Israel's Olmert: Peace Deal With Palestinians Unlikely in 2008

Israeli Prime Minister Ehud Olmert said Monday he does not believe his government and the Palestinian leadership will be able to achieve their stated goal of a forging a peace deal by the end of the year.

Speaking to the parliament's Foreign Affairs and Defense Committee, Olmert said conflicting claims to Jerusalem were unlikely to be resolved that quickly, although gaps on other key issues, such as borders and the future of Palestinian refugees, were not as wide.

"I don't believe that understandings that will include Jerusalem can be reached this year," an official present at the closed-door committee meeting quoted him as saying. "There is no practical chance of reaching an overall understanding on Jerusalem."

The official spoke on condition of anonymity as the committee does not formally release details of its meetings to the media.

At a U.S.-sponsored peace conference in Annapolis, Maryland last year, Israel and the Palestinians pledged to seek a peace agreement by the end of 2008, shortly before Bush leaves office in January. In recent months the sides have begun to scale back the goal, saying only the outline of a peace deal was possible in that time frame.

However, Olmert's comment on Monday was the clearest indication yet that the Israeli leadership sees the timeline as unrealistic.

Abbas aide Nabil Abu Rdeineh said Olmert's comments showed Israel had given up on its promise.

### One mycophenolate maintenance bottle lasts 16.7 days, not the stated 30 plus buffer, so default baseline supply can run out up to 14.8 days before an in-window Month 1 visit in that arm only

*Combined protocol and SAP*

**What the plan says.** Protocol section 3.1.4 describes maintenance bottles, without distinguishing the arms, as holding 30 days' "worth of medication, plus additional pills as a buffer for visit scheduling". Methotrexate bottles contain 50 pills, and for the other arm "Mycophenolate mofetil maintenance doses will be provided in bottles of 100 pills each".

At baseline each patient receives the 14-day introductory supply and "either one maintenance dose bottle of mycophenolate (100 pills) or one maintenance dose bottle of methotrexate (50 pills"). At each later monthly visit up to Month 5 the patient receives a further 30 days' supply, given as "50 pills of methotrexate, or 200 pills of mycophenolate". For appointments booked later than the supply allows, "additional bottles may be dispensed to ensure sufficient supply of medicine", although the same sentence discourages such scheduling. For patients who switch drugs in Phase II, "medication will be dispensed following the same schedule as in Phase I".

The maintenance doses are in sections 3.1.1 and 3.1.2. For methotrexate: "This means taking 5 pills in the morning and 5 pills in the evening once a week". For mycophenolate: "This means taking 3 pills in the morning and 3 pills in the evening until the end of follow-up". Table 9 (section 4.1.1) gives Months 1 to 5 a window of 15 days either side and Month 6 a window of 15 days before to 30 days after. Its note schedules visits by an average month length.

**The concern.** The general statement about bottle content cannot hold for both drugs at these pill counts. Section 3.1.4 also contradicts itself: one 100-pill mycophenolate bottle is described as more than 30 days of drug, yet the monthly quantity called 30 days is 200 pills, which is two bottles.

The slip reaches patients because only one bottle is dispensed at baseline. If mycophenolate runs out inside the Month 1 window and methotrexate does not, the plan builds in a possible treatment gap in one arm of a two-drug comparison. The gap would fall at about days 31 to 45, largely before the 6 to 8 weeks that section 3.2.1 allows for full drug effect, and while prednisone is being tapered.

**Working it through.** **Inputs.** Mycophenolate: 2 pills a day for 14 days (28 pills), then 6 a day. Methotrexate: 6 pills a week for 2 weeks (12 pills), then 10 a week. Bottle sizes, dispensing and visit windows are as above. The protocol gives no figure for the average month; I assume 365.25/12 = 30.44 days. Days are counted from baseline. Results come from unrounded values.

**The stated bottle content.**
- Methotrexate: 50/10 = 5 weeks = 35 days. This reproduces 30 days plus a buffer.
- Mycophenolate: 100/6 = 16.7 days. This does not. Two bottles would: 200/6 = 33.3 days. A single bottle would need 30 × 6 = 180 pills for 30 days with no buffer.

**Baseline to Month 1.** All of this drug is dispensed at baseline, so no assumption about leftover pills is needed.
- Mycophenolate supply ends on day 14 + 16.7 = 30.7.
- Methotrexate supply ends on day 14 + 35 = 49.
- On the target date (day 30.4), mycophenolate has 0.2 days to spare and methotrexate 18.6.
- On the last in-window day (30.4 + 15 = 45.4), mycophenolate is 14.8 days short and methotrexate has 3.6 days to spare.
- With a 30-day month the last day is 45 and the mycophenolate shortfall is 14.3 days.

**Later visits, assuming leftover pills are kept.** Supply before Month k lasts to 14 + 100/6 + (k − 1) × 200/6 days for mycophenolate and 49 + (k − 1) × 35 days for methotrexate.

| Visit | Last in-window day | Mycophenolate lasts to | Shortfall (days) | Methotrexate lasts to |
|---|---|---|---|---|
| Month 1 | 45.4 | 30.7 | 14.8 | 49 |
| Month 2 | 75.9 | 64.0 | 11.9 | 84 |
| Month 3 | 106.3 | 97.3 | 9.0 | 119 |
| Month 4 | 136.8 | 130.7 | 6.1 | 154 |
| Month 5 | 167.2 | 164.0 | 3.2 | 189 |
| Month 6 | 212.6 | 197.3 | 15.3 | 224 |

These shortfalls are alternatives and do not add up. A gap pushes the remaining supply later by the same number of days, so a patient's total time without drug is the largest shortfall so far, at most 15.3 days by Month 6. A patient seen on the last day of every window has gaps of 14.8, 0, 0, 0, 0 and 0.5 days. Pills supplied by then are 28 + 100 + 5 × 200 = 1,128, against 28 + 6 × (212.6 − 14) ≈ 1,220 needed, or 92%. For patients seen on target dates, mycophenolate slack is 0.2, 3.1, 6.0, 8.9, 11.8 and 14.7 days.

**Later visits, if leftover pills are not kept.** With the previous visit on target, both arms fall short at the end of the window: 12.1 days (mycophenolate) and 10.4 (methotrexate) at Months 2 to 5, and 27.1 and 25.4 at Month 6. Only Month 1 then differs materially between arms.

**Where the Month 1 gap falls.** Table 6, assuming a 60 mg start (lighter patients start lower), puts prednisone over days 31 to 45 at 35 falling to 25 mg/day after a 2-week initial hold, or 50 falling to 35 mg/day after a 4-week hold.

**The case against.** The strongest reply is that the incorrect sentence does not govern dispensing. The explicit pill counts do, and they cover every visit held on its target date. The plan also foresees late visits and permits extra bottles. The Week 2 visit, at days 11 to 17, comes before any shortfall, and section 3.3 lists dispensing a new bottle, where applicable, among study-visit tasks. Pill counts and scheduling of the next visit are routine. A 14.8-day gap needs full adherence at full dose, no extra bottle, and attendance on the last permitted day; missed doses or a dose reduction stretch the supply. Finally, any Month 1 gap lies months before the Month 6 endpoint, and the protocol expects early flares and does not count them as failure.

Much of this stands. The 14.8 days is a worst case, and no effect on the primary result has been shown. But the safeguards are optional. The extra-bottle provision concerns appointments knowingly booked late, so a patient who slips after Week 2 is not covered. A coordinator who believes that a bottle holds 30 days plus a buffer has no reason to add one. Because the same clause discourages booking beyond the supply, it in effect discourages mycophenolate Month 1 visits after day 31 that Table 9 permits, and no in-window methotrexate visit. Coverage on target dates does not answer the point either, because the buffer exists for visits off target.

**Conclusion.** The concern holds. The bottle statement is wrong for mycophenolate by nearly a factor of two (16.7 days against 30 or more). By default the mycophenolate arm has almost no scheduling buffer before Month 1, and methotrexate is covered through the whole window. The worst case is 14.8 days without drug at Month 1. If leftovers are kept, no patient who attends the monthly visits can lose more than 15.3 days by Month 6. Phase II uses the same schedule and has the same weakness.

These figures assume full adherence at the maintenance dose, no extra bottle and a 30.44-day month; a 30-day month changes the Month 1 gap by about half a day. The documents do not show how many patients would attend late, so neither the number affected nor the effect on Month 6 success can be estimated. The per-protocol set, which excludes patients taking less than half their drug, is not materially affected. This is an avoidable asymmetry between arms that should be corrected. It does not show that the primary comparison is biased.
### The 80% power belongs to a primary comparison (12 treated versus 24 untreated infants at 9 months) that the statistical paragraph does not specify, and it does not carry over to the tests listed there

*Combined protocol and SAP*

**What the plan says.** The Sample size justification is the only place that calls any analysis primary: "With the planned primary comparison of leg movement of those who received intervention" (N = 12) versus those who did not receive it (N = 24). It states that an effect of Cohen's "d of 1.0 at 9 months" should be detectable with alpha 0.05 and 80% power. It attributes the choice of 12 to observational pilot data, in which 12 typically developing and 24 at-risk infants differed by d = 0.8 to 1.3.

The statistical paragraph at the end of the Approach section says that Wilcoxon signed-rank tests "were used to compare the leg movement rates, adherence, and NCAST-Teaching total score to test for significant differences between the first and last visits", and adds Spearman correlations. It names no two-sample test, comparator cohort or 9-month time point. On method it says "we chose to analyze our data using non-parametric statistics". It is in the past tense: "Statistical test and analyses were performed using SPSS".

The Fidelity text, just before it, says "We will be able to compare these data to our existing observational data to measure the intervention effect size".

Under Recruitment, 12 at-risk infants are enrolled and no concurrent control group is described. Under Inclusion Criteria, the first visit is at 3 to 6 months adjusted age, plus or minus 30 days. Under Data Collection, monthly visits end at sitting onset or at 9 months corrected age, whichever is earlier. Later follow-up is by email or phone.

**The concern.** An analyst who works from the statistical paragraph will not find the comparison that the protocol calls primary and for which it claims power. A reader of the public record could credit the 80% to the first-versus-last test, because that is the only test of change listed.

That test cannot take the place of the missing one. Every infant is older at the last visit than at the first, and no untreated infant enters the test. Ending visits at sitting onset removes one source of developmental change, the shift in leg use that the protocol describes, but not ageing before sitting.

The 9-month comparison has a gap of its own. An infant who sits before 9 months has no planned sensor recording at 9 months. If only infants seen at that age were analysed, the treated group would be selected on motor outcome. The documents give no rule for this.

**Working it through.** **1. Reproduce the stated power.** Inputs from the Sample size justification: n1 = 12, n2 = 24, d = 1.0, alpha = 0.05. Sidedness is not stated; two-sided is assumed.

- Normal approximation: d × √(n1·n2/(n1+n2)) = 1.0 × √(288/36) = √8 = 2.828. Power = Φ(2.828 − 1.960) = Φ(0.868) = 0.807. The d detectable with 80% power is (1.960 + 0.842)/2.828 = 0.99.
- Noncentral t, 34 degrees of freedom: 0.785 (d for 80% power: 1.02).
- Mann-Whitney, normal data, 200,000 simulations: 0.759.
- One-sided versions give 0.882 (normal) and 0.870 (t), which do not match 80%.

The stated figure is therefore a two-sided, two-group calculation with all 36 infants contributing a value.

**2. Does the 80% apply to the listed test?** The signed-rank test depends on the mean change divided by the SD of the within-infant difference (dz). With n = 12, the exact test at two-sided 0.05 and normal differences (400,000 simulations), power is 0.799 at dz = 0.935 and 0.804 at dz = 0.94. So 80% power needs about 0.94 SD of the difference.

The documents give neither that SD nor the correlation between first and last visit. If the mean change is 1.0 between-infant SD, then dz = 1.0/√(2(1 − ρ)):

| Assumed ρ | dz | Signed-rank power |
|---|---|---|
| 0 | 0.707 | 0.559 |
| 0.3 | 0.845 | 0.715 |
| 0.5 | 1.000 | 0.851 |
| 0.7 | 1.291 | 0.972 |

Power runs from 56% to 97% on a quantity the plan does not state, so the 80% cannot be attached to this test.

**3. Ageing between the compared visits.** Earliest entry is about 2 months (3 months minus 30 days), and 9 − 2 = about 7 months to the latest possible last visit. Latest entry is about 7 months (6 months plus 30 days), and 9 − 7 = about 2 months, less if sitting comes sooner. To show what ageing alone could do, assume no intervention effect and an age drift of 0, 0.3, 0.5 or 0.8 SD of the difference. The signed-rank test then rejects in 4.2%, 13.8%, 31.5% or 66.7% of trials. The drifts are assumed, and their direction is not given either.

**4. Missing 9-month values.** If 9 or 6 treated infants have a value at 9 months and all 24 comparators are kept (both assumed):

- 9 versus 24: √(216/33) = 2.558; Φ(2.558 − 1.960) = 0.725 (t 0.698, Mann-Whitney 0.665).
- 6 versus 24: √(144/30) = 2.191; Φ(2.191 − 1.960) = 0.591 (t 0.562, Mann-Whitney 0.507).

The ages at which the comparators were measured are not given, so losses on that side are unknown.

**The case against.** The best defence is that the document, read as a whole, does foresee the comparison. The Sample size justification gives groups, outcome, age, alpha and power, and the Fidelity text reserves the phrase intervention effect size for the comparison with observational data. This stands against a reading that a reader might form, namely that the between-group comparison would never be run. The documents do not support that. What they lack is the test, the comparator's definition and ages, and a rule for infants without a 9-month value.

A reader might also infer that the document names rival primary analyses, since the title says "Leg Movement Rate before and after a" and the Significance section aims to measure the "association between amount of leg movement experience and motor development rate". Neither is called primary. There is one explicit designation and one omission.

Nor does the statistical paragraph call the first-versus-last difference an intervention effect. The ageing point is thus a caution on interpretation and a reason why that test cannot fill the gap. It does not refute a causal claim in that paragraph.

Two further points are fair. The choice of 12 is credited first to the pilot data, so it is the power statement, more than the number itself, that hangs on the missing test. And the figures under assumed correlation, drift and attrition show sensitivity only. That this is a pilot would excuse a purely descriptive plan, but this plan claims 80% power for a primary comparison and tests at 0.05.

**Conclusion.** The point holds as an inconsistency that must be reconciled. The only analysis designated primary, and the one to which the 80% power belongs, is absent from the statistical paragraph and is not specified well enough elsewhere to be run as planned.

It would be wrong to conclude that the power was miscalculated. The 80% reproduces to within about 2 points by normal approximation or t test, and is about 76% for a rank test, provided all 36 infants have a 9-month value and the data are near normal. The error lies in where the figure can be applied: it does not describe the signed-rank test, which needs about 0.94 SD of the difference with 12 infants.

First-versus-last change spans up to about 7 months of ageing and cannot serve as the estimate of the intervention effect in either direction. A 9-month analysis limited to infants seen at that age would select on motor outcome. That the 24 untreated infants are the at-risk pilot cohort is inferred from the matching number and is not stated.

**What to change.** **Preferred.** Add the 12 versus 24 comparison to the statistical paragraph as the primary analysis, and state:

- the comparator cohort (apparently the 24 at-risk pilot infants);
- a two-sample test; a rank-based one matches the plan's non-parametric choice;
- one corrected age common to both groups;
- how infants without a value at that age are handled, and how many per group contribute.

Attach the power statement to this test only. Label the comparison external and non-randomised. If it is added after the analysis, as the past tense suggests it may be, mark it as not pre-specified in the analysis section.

"This is a clear violation of the Annapolis agreement," he said. "It's prejudging the result before the end of the year. We still have six months, and that means Israel isn't serious about reaching an agreement according to Annapolis and Bush's vision."

Prospects for a peace deal have been hampered by Hamas militants' takeover of the Gaza Strip, a weak Palestinian leadership in the West Bank and a string of corruption probes in Israel that are threatening to topple Olmert.

Referring to recent attacks on Israelis in Jerusalem by local Palestinians of the city, Olmert said there was no way of preventing such incidents as long as the approximately 270,000 Arab residents — about one-third of the city's population of 750,000 — retain the freedom of movement they have at present.

"If we continue the present situation we must take into account that residents of Jerusalem can move freely around the entire country and there is no way of knowing what they might do," the official quoted him as saying. "There will be bulldozers, trucks and private cars and no way of preventing terror attacks of this kind."

Last week a Palestinian rammed a construction truck into three cars and a bus in downtown Jerusalem, injuring five people before he was shot dead by a passer-by.

Earlier this month another Palestinian plowed his front-end loader into a string of vehicles and pedestrians on a busy Jerusalem street. Three people were killed in that attack and dozens were wounded before an off-duty soldier shot and killed the assailant.

Israel captured east Jerusalem in 1967, annexing it and granting Jerusalem's Palestinians Israeli ID cards — unlike Palestinians in the West Bank and Gaza. Palestinians want east Jerusalem as the capital of their future state. An explosive sticking point is the Old City, home to holy sites claimed by both sides.

In past peace talks, the fate of Jerusalem proved to be the biggest stumbling block to any agreement.

Israel's West Bank separation barrier cuts off some outlying Arab neighborhoods from the city but in the wake of the recent attacks, some prominent Israelis, including Vice Premier Haim Ramon, have urged that the barrier be rerouted to bar more Arab sections.